There are many reasons for this uptick, as Stowers explained, mainly the lack of legal, government-funded graffiti art programs available for young artists to practice their craft. 

“The uptick of graffiti, I think, is directly attributable to the fact that there are no ongoing programs in the city that actually works to actively engage young graffiti artists,” said Stowers. 

“There’s just nothing there that speaks to them from a cultural perspective that makes them want to stop writing their name on a block thirty times and instead devote their time to this one wall.” 

The D.C. government has attempted to rein in illegal graffiti by implementing street art programs, like Murals DC,  that commissions local artists to paint murals on public walls. 

The program has resulted in colorful, eye-appealing street murals that many city residents and tourists alike appear to be fond of, but Stowers said the program still misses the mark in actually solving the problem.

Tulip street mural on the side of a corner store in Columbia Heights
Tulip street mural on the side of a Columbia Heights corner store (Nicole Wiley/The Wash)

“The program existed before DPW became a part of it, and sadly since they’ve taken control of it, there’s been literally no outreach to the actual graffiti community. They instead prefer to employ professional artists,” said Stowers. 

“The idea was to bring in young artists and lift them up to one day be the lead artists, but I can tell you that not one of them were promoted to a lead artist commission, and they were paid very little money for their participation. Murals DC would also not allow their names to be on the wall, so they took away all the reasons why these artists would want to participate.”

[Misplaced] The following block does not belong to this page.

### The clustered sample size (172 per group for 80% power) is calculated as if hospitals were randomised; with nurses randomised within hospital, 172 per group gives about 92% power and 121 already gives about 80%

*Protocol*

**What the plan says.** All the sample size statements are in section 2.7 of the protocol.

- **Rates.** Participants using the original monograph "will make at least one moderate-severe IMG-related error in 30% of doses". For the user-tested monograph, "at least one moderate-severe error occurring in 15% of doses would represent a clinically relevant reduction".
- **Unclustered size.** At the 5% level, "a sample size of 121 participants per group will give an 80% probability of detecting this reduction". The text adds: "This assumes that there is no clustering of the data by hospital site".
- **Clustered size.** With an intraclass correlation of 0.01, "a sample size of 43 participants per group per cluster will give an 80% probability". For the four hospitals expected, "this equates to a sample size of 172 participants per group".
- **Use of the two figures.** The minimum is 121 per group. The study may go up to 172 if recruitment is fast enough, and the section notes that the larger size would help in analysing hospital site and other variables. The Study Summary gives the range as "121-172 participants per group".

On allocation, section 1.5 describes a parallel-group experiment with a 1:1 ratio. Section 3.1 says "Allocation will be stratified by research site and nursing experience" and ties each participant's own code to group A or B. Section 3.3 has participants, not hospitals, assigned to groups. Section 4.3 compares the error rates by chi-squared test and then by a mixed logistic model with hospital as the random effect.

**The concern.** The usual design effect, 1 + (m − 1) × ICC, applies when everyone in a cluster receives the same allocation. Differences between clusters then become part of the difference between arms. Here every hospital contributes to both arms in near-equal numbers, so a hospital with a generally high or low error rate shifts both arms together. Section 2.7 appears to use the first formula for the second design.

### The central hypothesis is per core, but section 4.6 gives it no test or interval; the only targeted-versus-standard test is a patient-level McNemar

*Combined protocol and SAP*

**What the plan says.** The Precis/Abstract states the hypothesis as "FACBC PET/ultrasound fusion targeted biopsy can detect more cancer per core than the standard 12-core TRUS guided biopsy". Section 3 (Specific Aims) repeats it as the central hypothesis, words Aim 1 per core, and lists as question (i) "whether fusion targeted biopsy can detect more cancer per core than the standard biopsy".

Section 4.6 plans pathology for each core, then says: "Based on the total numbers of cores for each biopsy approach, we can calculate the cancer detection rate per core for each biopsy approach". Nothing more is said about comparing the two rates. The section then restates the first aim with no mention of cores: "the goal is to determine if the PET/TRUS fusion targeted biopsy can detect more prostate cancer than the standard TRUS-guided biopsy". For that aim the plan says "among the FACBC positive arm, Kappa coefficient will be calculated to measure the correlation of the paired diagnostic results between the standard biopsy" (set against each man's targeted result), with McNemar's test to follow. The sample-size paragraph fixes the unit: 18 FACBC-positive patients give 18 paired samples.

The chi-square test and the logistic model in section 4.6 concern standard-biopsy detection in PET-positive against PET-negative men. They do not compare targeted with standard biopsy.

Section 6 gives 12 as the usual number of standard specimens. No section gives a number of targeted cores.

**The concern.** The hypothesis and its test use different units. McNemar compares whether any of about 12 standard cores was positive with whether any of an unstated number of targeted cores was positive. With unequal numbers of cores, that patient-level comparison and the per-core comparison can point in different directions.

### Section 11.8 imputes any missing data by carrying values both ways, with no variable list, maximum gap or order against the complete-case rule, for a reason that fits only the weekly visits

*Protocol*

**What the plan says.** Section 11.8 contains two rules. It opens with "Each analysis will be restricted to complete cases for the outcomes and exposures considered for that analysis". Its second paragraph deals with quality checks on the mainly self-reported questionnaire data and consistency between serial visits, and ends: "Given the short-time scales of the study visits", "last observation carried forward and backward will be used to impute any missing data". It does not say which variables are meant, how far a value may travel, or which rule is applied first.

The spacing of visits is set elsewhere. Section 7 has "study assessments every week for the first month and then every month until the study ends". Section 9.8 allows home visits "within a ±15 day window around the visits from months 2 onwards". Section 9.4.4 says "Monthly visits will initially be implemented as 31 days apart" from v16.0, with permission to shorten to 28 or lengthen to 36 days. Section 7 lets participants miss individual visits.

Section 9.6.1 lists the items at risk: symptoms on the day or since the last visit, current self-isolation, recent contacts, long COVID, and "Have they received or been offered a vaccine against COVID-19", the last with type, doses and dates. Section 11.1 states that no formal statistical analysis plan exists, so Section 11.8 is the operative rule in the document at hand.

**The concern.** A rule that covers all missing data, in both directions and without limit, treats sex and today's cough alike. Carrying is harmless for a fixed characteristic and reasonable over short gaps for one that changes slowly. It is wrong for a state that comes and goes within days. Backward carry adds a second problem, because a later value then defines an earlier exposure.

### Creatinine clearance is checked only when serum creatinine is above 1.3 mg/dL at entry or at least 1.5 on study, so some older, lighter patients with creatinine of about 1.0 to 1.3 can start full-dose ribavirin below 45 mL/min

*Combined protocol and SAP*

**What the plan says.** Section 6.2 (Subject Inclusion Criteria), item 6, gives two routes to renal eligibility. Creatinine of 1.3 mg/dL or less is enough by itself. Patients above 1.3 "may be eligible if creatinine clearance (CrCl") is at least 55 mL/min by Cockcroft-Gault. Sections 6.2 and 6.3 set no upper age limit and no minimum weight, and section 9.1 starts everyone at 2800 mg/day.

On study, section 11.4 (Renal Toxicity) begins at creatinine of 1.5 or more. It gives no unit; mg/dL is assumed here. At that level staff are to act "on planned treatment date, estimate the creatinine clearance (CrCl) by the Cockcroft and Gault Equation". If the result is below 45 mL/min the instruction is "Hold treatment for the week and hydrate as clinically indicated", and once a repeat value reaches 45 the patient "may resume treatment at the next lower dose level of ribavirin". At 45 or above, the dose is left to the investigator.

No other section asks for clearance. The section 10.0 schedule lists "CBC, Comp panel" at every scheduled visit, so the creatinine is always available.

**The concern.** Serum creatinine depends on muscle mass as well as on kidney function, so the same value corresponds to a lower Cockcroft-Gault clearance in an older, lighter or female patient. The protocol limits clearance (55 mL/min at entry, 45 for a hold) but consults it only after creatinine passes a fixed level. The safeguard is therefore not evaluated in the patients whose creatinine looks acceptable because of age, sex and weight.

DPW did not respond to The Wash’s inquiries by the provided deadline.

Stowers and Kiechel believe a viable solution for illegal graffiti could be to make designated public spaces available for artists to express themselves freely. 

Stowers touted the idea of identifying blank walls around the city where artists can practice. At the same time, Kiechel referenced Charlotesville’s Free Speech Wall as a prominent example of another city experimenting with areas for artistic expression.

D.C. resident Martin Zelada, agrees that artists need an area to express themselves, which would benefit both graffiti writers and residents like himself who don’t find graffiti visually-attractive.

“I think while a lot of graffiti is about self-expression, it’s also about receiving attention for your work or your struggles,” he said.

“They should have a space where they can write or paint that gives them the attention and recognition they’re looking for, while keeping it off of public buildings.”

Cory Stowers, graffiti artist.
Cory Stowers holding spray paint in front of the D.C. flag (Courtesy: Cory Stowers)

Cory Stowers still wants to challenge the way people perceive the graffiti they’re seeing in their communities.

“Think about someone’s name written on a trash can beside a painted wall mural,” Stowers posed. “A lot of people will say they really love that mural but hate the graffiti on the trash can. What I would say to them is this: without that graffiti on the trash can, you don’t get the mural.” 

“That kid who wrote their name on the trash can is going through a process of building their skills and repertoire to be able to one day paint a mural like that.”

Nicole Wiley

Nicole Wiley is a graduate student in the Journalism and Public Affairs program. She received her BA in International Studies and a German translation certificate from American University. She is from southeast Tennessee and loves spending time in nature and writing poetry.